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Oct. 21, 2011

Science Dad on Crystals, Part Two

by Vince Harriman

Click to enlarge images

After last week's project arranging blocks to understand crystal patterns, we decided to grow some crystals to see exactly what they look like. For today's project, we decide to grow salt crystals -- a fairly easy and rewarding project that can be tackled at a fairly young age with the proper supervision. I was particularly excited about this project because I did it when I was Beckett's age. To grow a crystal salt garden, you need the following supplies:

  • 3 tablespoons Bluing (available at most grocery stores and some drugstores or hardware stores)
  • 1 tablespoon Ammonia
  • 3 tablespoons Salt
  • Non-porous container
  • Charcoal briquettes, sponge, toilet paper roll, light wood (such as balsa or pine)
  • Safety glasses
  • Optional: gloves, apron and newspaper

Begin by preparing the area-if you are worried about spills or have light countertops you'll want to put down some newspaper. Carefully combine ingredients in a pyrex or suitable container and be sure to wear your safety goggles:

 

Beckett adding ingredients together

Beckett began by carefully adding bluing on top of the salt. We had Halite-rock salt crystals -- but any salt will do. We stirred this mixture then added the ammonia and stirred for about five minutes. We wanted to be sure that as much salt dissolved into the solution as possible. We could see the rock crystals getting smaller -- you will have undiluted salt, which is good. It means you have a super saturated solution.

Next we set up our growing area. The crystals will be super fragile so you'll want to find a place that they won't be disturbed. We set up ours in the basement. Beckett added the solution to the charcoal, carefully pouring the solution over all the charcoal and getting everything covered in the solution:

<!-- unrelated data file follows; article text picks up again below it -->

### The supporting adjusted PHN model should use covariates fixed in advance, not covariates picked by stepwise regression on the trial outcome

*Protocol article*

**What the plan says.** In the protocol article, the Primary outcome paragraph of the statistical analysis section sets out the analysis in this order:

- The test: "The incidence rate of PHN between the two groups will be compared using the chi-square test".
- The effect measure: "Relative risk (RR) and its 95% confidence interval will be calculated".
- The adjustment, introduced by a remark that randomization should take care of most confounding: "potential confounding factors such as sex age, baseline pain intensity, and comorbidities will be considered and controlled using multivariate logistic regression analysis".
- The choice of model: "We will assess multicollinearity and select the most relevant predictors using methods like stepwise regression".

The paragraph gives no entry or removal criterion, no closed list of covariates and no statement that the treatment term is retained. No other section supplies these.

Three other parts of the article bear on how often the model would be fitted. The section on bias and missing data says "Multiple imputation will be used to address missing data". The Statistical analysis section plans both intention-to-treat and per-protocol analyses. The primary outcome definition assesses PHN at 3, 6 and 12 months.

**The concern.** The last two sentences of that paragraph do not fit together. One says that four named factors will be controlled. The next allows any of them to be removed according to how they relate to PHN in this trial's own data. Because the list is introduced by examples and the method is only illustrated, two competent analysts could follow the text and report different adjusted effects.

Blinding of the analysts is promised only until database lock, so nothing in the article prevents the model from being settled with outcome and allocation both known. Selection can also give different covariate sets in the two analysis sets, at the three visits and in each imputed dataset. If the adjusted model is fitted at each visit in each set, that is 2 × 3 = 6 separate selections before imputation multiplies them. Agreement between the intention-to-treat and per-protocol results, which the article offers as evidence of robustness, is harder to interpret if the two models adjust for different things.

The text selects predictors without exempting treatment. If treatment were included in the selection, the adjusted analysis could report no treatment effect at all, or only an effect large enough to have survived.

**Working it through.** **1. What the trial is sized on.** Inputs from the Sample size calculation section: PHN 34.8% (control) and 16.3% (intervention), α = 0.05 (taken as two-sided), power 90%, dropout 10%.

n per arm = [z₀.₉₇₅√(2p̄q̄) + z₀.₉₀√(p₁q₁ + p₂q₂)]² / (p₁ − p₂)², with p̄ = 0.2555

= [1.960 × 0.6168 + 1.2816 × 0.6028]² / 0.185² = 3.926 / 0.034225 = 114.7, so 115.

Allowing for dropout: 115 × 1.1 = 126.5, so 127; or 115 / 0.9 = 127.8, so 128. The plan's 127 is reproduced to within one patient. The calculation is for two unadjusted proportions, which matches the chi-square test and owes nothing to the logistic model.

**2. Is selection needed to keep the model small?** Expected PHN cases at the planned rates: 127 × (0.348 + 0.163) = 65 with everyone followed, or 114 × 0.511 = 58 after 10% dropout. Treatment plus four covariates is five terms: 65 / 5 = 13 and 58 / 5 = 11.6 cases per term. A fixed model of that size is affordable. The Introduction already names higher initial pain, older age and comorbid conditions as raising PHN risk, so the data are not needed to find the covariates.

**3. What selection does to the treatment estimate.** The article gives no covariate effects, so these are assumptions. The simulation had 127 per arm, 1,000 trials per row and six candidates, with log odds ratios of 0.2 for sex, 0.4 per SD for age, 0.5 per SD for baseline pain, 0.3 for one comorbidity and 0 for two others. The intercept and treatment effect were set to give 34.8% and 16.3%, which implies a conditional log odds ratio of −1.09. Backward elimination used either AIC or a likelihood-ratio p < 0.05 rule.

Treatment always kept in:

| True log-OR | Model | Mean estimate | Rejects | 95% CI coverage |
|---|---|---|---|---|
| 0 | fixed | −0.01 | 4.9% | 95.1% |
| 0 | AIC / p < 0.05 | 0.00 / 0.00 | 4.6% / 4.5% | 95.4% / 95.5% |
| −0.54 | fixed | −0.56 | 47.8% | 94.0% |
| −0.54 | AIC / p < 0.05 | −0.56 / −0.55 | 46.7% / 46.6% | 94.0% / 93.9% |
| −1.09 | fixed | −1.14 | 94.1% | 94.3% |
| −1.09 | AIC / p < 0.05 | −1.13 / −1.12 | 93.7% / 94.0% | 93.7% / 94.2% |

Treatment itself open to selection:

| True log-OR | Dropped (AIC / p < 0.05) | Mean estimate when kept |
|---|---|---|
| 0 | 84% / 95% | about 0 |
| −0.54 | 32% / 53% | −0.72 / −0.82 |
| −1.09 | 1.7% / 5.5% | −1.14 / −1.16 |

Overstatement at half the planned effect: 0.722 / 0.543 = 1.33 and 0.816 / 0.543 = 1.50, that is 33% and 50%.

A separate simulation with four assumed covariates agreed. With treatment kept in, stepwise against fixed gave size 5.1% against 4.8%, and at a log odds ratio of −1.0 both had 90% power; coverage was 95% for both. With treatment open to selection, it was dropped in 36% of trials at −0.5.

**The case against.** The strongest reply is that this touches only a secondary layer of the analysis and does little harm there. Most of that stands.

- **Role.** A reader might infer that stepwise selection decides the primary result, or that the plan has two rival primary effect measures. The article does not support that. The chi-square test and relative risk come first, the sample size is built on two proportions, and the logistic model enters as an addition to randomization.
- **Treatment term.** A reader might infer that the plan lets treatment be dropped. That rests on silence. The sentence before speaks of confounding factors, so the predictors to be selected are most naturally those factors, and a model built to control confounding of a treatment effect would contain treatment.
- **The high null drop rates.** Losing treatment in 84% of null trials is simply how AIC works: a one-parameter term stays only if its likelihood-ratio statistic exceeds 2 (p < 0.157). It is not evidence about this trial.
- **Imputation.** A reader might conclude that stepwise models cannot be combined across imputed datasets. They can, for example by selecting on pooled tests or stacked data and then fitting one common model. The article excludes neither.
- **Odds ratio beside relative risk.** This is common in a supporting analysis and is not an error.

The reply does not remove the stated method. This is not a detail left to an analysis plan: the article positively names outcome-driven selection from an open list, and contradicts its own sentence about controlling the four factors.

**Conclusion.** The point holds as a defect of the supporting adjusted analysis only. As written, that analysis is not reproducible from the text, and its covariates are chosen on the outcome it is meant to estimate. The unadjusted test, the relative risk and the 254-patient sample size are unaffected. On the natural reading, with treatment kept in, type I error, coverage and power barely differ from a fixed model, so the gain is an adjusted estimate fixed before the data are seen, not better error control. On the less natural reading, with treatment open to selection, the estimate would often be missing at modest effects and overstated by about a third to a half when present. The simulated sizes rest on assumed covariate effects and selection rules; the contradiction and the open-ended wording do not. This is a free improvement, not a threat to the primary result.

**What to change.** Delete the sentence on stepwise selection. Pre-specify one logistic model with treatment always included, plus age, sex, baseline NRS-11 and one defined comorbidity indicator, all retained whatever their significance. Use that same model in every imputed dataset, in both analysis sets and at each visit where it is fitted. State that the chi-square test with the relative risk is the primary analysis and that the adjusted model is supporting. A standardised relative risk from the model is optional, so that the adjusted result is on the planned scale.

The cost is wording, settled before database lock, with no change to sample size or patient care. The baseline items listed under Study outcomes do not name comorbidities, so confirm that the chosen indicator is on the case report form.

Pouring the solution

We didn't have to wait long to see crystals growing. Within just a couple of hours our charcoal was turning wispy white with salt crystals:

You can see the crystals just spring out of the charcoal and after about 24 hours we had a lot of crystal growth. What Beckett and I found interesting was that we had different types of crystals growing in different locations. We had a lot of pillowy white blooms that looked like cumulus clouds:

Cloud like crystals growing on edge

But right next to the pillowy white blooms we had yellow tree-like crystals:

Salt 'trees'

The crystals that grew on the small broken pieces of charcoal in the solution looked different from all the other crystals:

Crystals growing near the solution

I asked Beckett to come up with some theories to explain the diversity of crystal types. We had several ideas -- changes in the weather and specifically humidity; the proximity to the solution; whether or not it was new growth or growing where a crystal had already broken off.

We turned off the time-lapse video but let the crystals continue to grow and after another 24 and 48 hours, the charcoal tower was completely transformed with a variety of crystal types:

final crystals

And these types:

final results

These last two photos are great because you can see the different types of crystals growing side by side. Can you think of any reasons why salt would crystallize in different arrangements? As always, we love to hear from you-please leave theories (or answers, if you know) in the comments below. And if you have grown any crystals please let us know about that too.

About Vince Harriman

Science Dad, AKA Vince Harriman, is a freelance writer living in Annapolis. His two sons, Beckett-6 and Rowan-2 1/2 ask him 'why' approximately 6,542 times a day.

The views expressed are those of the author and are not necessarily those of Science Friday.

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